But, a home thing happened recently. You might think I get my letters differently than other dedicated donors, but I don’t. They arrive in the mail just like yours. I get them at home. I share them with my family at home. One just came. It was different from any other letter we had previously received. This time, I laughed out loud and tears sprang to my eyes as I read Aminata’s letter out loud to the family. It was full of details of her life, her sister’s achievements, her plans for the future, her parents names! (Until that moment, I did not know Aminata’s father existed.) I learned so much about how the work of the CRC is recognizing and celebrating this family's strengths, and coming alongside to address their challenges. I saw the pride this young woman had in her family, their achievements and plans and the recognition that she knew what her mother and I had always known, that her success has most to do with all of that, and little to do with my small contribution. It ended with “thank you for empowering me and my family, thank you for advocating for us.”
Through HCW’s partnership with 1MILLIONHOME, the CRC has been able to receive regular case management and social work training from Strengthening Families and Children (SFAC), which is based in the UK. SFAC has been providing social work training to practitioners on the ground all over the world, for more than 20 years. CEO and trainer, Dan Hope, has traveled to over 30 countries to train social work and case management teams, and HCW has long hoped to have Dan travel to the CRC to continue to build the capacity of the amazing team there, but COVID put a crimp in those plans. Dan and the CRC team met regularly via Zoom throughout 2021. Finally, in April of 2022, Dan was able to make the trip to Bo - his first to Sierra Leone, with Laura Horvath and Dr. Andrea Siegel to provide a week’s worth of training in person.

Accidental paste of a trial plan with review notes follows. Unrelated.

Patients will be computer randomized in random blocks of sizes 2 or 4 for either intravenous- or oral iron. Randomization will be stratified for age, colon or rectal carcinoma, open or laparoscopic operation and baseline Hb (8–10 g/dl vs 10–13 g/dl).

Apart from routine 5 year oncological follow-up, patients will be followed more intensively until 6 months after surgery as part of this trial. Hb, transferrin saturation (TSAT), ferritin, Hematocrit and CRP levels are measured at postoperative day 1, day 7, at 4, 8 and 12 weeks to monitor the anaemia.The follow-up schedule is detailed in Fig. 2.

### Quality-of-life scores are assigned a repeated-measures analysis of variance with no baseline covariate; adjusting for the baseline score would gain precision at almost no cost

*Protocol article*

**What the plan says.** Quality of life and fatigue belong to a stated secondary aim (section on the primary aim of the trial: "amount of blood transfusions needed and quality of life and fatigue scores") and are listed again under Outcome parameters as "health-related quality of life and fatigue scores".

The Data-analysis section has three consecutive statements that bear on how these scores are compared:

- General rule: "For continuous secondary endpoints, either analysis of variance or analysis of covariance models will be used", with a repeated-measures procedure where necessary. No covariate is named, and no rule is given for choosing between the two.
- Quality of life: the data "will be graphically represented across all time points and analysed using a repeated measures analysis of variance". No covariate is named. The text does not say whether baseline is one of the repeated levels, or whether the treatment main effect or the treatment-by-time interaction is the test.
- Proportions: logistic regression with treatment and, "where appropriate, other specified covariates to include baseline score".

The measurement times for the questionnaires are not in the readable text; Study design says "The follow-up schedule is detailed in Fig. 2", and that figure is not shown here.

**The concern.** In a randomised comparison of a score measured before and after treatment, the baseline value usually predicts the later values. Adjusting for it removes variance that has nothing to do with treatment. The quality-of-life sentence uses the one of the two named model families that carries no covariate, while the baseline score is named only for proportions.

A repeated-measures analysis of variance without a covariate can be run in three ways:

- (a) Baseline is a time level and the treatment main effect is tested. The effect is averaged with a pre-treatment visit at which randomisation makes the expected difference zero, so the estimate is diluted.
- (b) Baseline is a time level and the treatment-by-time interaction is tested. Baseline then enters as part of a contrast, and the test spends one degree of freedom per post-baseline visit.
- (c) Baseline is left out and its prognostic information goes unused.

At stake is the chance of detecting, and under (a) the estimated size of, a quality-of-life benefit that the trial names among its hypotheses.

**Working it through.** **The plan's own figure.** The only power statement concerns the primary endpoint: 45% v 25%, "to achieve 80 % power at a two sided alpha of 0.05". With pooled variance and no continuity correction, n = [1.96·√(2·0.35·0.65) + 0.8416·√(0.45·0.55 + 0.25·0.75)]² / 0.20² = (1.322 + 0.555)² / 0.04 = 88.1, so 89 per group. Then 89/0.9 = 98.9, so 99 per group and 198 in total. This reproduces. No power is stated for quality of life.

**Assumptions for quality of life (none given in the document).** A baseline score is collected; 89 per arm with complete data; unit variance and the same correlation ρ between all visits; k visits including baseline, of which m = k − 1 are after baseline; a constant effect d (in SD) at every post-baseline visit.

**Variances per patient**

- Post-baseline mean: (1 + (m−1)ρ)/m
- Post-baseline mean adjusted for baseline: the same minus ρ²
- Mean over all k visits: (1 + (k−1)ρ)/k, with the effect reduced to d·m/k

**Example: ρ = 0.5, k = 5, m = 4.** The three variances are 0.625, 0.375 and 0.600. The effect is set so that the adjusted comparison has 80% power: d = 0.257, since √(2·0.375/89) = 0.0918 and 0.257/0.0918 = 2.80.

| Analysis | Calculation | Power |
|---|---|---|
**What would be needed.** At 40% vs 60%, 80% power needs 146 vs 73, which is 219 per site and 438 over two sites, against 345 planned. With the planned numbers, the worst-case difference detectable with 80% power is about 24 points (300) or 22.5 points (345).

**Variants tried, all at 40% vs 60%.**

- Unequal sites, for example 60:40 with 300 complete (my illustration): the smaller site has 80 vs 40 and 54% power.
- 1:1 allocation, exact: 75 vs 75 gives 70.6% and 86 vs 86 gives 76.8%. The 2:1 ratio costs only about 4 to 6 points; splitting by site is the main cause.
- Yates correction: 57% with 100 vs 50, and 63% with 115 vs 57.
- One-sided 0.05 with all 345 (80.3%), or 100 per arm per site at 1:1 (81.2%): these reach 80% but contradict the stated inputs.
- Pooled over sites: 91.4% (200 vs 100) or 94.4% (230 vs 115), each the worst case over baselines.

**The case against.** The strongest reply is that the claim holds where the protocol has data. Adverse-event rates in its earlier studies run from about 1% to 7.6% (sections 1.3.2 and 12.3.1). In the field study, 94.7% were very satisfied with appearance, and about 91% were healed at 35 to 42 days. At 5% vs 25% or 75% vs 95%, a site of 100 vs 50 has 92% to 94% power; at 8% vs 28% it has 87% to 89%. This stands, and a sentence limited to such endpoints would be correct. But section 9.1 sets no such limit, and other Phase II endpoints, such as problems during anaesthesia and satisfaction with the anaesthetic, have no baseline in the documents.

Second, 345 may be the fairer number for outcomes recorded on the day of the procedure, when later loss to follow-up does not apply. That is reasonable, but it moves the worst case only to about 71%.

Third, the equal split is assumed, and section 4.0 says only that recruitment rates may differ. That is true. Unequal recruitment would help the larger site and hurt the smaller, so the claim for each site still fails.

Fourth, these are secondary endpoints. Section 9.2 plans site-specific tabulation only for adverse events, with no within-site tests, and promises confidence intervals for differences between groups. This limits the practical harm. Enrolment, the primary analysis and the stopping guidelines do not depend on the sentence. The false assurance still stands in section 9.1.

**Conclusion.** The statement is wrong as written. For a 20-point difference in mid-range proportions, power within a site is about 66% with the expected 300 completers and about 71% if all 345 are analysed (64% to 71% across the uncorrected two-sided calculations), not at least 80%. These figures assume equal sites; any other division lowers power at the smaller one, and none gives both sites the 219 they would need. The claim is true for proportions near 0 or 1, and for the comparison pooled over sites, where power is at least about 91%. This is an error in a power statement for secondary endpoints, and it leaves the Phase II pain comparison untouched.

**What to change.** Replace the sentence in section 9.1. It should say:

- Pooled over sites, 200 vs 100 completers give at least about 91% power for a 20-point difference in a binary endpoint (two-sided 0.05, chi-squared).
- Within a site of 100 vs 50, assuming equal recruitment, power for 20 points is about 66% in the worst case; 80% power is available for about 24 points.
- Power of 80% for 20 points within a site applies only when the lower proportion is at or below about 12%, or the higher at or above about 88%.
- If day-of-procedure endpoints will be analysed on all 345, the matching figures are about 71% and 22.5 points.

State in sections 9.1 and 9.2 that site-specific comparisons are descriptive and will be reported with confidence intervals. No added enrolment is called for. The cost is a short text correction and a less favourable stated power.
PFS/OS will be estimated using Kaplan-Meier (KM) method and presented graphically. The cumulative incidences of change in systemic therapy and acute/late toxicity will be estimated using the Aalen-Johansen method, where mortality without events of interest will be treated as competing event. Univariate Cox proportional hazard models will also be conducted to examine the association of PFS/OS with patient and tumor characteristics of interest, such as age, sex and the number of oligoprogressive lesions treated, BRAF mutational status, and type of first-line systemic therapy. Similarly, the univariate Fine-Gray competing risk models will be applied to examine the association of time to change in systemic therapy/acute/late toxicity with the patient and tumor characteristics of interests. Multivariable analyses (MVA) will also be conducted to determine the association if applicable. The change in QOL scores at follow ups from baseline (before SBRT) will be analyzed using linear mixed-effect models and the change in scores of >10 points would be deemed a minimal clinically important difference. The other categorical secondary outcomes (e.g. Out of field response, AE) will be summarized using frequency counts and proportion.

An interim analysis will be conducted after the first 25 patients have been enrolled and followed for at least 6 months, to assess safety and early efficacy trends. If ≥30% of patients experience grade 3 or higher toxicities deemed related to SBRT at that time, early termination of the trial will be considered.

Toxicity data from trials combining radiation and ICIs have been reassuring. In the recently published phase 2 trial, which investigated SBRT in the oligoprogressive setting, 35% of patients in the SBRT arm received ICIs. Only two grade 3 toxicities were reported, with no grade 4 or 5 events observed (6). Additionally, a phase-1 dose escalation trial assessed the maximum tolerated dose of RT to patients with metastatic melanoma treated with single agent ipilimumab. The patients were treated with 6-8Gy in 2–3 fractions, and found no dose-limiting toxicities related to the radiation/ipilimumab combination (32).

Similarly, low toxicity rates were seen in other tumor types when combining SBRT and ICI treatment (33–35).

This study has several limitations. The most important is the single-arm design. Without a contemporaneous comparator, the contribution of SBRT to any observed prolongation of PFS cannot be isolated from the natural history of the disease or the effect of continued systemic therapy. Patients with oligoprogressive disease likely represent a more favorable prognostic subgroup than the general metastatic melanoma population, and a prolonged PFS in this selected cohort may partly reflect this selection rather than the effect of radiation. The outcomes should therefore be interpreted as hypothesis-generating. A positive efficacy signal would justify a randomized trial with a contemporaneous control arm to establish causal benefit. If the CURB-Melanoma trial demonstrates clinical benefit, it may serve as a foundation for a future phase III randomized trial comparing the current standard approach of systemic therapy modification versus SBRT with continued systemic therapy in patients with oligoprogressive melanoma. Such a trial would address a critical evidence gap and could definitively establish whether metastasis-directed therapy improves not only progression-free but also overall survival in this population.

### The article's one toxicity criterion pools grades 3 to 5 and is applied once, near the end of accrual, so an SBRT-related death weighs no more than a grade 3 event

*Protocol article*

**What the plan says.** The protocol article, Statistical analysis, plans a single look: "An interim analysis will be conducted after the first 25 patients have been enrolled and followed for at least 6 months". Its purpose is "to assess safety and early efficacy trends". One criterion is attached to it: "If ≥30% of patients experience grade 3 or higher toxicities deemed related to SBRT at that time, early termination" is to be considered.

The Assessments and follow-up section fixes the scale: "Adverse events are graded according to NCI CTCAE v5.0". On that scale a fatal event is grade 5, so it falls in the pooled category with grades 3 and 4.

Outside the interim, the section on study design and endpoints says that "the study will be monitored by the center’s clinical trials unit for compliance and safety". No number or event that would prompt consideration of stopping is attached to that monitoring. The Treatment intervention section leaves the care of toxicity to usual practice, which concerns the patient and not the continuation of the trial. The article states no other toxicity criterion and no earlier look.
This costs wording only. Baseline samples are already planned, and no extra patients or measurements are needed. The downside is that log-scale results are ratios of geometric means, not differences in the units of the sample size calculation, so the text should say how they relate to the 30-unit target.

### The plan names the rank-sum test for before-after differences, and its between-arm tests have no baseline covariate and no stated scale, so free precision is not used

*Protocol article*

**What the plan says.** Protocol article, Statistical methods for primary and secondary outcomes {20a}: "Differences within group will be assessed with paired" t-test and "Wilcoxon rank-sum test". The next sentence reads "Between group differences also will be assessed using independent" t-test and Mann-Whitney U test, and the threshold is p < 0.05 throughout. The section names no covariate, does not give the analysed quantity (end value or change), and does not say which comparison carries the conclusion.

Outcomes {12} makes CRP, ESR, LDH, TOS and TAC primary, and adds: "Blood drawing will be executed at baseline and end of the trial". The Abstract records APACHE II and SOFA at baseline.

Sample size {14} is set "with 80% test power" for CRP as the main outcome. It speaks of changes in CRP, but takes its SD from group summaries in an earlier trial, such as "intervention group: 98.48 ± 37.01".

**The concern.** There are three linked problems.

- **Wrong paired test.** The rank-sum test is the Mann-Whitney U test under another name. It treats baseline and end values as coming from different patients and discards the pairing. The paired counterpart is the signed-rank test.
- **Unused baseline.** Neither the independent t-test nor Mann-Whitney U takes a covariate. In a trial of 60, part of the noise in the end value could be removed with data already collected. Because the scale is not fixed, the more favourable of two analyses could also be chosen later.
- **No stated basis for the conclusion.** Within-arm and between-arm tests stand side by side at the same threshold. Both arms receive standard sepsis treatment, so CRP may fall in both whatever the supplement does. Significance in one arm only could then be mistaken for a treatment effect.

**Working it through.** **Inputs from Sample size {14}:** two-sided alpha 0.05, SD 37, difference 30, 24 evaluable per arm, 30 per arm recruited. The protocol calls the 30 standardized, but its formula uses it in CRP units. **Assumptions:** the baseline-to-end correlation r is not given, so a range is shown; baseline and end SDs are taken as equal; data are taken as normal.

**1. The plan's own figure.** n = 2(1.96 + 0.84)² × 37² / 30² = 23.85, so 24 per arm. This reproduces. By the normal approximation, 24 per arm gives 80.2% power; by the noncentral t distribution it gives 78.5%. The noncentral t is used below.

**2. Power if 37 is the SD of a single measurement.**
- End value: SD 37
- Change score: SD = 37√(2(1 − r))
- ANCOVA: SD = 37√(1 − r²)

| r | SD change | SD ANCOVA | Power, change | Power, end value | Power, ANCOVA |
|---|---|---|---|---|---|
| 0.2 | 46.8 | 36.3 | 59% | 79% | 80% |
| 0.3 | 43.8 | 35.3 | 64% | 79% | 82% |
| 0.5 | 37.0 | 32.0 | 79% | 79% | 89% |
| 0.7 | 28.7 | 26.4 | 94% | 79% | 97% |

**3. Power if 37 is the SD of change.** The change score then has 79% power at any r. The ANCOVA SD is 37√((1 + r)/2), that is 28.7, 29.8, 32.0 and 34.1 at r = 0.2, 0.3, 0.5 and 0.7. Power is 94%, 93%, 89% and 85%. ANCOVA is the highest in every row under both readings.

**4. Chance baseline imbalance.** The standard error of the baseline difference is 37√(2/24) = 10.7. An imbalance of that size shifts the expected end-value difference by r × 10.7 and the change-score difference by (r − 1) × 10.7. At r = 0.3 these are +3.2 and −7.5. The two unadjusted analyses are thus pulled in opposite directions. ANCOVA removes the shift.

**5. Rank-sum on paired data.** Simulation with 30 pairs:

Four days of group work, interactive learning, and practical step by step instruction covered the key topics of (1) understanding the continuum of services, (2) using in-depth family needs assessments, (3) risk assessment decision-making, and (4) analytical best interest decision making. This was followed by two days of consultancy session with the CRC Director Olivia Fonnie, Case Supervisor/Child Protection Officer, George Kulanda, and the HCW team on the team’s skills, strengths, resources, capacity, and where the CRC team fits and meets the needs of the community in which it serves.